Launching Faculty Learning Communities: Participation is All About Perceived Value

Published by Brett Christie, PhD
on Jul 14, 2021

In an earlier webinar, O’Donnell Learn CEO, Carrie O’Donnell and I shared practical ideas and examples for building learning communities among faculty. These communities provide a rich opportunity for faculty to gather around a common goal, learning together and from each other while accomplishing a desired outcome.  

Faculty learning communities can provide the time, space and resources for mission-critical efforts related to teaching and learning. Teaching expertise is most often not part of the faculty background, nor is instructional design a common skill. Plus, faculty often develop courses in isolation. In contrast, gathering faculty around learning design can create vibrant exchanges of what’s working, what’s not, and problem-solving around how to make improvements.

While learning communities offer a number of benefits to faculty, launching and sustaining one can have its challenges. What I’ve found over the course of my career is the greater the perceived value by faculty, the greater the participation. It is important for leadership to position the value of faculty learning communities for more than the campus or a department, but what the value is to the individual faculty member and enabling their ongoing success. 

Let’s look at some examples:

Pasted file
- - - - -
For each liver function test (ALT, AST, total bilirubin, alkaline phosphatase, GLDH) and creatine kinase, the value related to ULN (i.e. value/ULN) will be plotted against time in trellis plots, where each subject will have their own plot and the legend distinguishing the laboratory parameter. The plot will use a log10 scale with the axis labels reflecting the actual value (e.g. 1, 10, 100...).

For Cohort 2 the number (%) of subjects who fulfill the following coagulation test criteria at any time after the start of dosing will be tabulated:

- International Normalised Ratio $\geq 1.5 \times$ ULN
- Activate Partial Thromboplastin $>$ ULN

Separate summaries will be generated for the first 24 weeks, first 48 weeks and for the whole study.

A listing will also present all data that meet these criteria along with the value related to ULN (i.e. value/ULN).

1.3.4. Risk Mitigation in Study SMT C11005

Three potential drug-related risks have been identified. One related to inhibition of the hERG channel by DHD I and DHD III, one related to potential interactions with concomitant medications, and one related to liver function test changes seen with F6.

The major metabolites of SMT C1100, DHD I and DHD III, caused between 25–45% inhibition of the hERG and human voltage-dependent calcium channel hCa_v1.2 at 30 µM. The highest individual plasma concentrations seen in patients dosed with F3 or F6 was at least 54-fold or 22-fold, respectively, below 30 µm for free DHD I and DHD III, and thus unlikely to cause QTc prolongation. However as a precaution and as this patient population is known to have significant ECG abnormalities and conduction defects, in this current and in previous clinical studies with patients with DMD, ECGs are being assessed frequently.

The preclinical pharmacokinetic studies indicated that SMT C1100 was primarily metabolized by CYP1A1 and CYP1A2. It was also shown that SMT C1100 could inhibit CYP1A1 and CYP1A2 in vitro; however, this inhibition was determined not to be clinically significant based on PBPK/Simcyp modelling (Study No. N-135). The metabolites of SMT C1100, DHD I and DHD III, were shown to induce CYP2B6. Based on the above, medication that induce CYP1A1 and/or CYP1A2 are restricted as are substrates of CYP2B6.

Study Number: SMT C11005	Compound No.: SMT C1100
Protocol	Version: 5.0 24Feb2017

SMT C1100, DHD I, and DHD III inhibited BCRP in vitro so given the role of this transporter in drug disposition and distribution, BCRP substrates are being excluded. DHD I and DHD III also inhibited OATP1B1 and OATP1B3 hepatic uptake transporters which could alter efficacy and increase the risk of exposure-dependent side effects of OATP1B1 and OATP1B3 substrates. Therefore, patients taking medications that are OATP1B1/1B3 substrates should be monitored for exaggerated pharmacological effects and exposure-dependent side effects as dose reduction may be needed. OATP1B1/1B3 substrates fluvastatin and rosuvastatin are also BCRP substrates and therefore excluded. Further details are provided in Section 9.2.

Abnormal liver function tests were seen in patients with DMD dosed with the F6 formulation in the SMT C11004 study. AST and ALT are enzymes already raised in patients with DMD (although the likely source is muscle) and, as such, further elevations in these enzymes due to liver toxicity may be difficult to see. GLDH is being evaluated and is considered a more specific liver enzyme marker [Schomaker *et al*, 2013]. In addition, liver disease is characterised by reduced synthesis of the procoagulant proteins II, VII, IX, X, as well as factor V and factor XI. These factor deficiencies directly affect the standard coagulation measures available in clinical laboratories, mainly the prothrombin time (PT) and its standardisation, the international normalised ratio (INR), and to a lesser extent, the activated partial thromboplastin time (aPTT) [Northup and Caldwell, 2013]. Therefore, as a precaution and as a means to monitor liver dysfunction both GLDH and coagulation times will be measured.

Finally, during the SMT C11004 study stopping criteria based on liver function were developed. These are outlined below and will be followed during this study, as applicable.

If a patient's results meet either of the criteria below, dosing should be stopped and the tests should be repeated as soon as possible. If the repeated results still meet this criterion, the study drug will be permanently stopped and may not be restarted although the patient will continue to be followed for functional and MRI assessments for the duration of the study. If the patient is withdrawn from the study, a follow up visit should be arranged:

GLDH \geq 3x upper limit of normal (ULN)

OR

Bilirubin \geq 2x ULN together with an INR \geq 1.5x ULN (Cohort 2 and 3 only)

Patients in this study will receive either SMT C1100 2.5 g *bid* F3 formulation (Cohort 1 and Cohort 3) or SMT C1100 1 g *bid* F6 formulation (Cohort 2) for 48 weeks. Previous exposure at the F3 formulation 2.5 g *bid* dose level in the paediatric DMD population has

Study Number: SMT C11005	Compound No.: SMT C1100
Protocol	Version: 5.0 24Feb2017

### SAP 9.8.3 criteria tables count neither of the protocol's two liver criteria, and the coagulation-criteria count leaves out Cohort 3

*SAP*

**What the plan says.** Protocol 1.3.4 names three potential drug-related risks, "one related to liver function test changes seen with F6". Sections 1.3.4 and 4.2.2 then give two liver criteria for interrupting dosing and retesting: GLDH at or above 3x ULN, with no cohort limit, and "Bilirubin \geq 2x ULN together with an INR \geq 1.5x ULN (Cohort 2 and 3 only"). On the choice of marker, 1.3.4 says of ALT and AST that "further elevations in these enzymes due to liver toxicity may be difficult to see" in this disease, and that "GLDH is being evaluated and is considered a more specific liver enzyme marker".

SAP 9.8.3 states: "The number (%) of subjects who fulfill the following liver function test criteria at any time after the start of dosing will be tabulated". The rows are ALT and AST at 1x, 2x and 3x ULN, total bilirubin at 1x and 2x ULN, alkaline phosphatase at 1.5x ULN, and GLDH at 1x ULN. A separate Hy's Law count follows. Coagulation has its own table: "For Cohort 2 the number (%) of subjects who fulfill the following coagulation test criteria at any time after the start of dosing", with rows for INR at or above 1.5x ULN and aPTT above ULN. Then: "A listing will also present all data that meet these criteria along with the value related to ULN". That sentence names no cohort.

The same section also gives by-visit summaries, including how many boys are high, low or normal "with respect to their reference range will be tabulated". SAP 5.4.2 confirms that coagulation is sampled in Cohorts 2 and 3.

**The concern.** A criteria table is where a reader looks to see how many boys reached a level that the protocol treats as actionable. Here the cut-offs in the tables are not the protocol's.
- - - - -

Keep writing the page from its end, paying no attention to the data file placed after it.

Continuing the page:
• Career Advancement – Communicate administration buy-in; show participation is recognized and will stand out at tenure promotion review. Provosts might even add a letter of recognition for a faculty member’s dossier.
  • Interdisciplinary Collaboration – Promote the benefits of bringing together different mindsets and experiences to build a community of shared learning successes vs. isolated hit-or-miss.
  • Scholarship of Teaching and Learning – Attach a research component for participating faculty, either individually or collectively, with an opportunity to present or publish. 
  • Safe Space to Be Heard – Commit to giving faculty support and a voice; building community requires trust, authenticity and vulnerability, without the fear of retribution.
  • Learn by Doing/Experiential Learning – Anchor learning communities around a specific topic and set goals and desired outcomes that promote “learn by doing.” For example, improving student learning experiences via low-stakes assessment.
  • Bragging Rights – Host a campus-level showcase or online exhibition; each learning community makes a short presentation among their peers. 
  • FOMO (Fear of Missing Out) – Create a desire to be part of what’s happening. Openly acknowledging community camaraderie, collaboration and success helps increase interest and FOMO.  St. Francis College experienced this following a customized version of our Jumpstart program (a multi-week learning design bootcamp). 

Through learning communities, faculty can make lasting, incremental improvements to their teaching – a direct benefit to student success. While at the same time, learning communities also provide an excellent means for developing a proven model around a specific initiative or challenge prior to any efforts to scale.